Our infant mortality rate is a national embarrassment – the washington post gas in spanish

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The United States has a higher infant mortality rate than any of the other 27 wealthy countries, according to a new report from the Centers for Disease Control. A baby born in the U.S. is nearly three times as likely to die during her first year of life as one born in Finland or Japan. That same American baby is about twice as likely to die in her first year as a Spanish or Korean one.

Despite healthcare spending levels that are significantly higher than any other country in the world, a baby born in the U.S. is less likely to see his first birthday than one born in Hungary, Poland or Slovakia. Or in Belarus. Or in Cuba, for that matter.

The U.S. rate of 6.1 infant deaths per 1,000 live births masks considerable state-level variation. If Alabama were a country, its rate of 8.7 infant deaths per 1,000 would place it slightly behind Lebanon in the world rankings. Mississippi, with its 9.6 deaths, would be somewhere between Botswana and Bahrain.

New research, in a draft paper from Alice Chen of the University of South California, Emily Oster of the University of Chicago, and Heidi Williams of MIT, offers up some clues. They note that the infant mortality gap between the U.S. and other wealthy nations has been persistent — and is poorly understood.

One factor, according to the paper: "Extremely preterm births recorded in some places may be considered a miscarriage or still birth in other countries. Since survival before 22 weeks or under 500 grams is very rare, categorizing these births as live births will inflate reported infant mortality rates (which are reported as a share of live births)."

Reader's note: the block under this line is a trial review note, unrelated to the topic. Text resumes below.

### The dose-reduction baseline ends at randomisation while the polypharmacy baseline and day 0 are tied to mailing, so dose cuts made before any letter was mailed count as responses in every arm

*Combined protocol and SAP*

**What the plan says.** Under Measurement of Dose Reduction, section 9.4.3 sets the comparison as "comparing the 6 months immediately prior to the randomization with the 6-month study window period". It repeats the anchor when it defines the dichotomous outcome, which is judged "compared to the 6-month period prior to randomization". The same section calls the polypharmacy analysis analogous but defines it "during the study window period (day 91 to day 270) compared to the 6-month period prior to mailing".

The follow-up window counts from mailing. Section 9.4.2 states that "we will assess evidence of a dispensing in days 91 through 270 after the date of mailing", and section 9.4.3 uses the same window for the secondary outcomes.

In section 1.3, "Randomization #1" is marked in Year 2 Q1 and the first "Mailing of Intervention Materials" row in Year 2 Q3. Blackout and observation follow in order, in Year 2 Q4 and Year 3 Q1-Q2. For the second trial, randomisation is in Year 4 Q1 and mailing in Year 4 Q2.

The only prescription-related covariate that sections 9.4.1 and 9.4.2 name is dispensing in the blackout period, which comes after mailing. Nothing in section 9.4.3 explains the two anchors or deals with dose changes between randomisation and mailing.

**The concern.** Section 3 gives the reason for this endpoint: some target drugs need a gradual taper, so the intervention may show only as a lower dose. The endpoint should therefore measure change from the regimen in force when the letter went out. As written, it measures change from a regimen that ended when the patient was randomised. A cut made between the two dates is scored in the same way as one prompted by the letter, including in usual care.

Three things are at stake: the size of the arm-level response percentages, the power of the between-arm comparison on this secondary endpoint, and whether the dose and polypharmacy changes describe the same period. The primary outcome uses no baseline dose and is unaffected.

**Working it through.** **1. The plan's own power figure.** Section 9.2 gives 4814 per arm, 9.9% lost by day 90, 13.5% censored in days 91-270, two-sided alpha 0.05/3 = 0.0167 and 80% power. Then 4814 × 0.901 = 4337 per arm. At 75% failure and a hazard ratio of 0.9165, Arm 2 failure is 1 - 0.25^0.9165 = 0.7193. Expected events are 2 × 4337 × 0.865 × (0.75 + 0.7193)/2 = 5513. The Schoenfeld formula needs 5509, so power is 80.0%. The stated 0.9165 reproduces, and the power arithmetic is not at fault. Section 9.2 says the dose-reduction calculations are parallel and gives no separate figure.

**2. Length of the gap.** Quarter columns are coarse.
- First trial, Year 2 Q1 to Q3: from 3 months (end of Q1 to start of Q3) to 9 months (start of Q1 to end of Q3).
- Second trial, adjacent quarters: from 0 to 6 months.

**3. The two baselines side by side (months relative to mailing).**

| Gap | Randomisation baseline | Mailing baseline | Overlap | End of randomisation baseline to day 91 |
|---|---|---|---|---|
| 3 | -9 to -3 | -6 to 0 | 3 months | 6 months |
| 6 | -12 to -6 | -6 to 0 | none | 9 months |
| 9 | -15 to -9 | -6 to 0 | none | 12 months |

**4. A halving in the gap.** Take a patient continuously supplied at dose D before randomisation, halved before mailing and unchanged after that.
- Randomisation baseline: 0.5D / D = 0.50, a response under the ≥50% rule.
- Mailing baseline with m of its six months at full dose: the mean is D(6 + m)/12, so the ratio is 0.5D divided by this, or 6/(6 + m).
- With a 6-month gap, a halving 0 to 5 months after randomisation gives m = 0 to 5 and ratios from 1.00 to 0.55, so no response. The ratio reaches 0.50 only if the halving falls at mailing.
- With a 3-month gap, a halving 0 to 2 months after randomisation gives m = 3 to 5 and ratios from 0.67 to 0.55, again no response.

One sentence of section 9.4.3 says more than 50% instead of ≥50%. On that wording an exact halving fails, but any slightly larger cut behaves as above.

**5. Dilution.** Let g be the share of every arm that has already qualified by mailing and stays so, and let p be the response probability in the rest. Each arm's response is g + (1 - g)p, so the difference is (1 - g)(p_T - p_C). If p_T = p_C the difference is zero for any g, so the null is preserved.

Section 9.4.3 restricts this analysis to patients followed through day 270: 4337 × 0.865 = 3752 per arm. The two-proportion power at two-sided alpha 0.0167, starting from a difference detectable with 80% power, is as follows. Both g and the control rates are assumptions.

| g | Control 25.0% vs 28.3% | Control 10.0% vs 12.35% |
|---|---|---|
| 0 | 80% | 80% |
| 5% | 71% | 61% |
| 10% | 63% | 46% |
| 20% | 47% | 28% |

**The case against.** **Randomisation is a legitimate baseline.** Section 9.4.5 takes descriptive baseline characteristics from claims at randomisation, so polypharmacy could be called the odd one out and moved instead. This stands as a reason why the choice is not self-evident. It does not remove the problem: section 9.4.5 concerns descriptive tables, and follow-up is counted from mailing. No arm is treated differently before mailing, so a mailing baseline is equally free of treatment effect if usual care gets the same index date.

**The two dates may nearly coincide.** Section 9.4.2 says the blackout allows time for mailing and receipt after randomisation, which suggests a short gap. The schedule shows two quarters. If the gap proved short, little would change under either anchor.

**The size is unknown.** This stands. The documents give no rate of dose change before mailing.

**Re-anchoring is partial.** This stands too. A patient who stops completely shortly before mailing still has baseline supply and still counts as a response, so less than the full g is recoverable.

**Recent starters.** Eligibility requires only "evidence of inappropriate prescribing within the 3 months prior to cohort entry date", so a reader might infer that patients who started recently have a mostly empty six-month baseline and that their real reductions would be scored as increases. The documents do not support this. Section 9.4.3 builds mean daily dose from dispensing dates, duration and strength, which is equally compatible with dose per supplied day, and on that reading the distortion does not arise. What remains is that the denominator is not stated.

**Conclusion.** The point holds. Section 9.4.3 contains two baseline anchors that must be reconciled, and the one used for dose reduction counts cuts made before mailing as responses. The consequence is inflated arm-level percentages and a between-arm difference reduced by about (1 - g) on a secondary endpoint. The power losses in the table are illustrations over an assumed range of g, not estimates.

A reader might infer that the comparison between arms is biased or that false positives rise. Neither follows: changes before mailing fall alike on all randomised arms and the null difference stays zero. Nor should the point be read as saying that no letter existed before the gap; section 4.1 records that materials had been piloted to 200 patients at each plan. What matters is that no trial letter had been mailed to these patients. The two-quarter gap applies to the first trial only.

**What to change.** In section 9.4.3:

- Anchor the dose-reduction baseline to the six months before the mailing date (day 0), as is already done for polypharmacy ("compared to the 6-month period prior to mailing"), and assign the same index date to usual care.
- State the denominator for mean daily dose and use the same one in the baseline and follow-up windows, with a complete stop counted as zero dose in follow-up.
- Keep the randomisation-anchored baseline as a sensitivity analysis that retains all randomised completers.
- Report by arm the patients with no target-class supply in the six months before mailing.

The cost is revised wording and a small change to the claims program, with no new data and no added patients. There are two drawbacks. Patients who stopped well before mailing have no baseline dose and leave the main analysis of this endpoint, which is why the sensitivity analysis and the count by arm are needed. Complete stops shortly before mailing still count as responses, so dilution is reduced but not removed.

"Most striking," they write, "the US has similar neonatal mortality but a substantial disadvantage in postneonatal mortality" compared to Austria and Finland. In other words, mortality rates among infants in their first days and weeks of life are similar across all three countries. But as infants get older, a mortality gap opens between the U.S. and the other countries, and widens considerably. You can see this clearly in the chart below.

In fact, infant mortality rates among wealthy Americans are similar to the mortality rates among wealthy Fins and Austrians. The difference is that in Finland and Austria, poor babies are nearly as likely to survive their first years as wealthy ones. In the U.S. – land of opportunity – that is starkly not the case: "there is tremendous inequality in the US, with lower education groups, unmarried and African-American women having much higher infant mortality rates," the authors conclude.

One way of understanding these numbers is by noting that most American babies, regardless of socio-economic status, are born in hospitals. And while in the hospital, American infants receive exceedingly good care – our neo-natal intensive care units are among the best in the world. This may explain why mortality rates in the first few weeks of life are similar in the U.S., Finland and Austria.

One measure of the Affordable Care Act’s success, then, will be whether it leads to improvements in the infant mortality rate. Oster and her colleagues note that Obamacare contains provisions to expand post-natal home nurse visits, which are fairly common in Europe.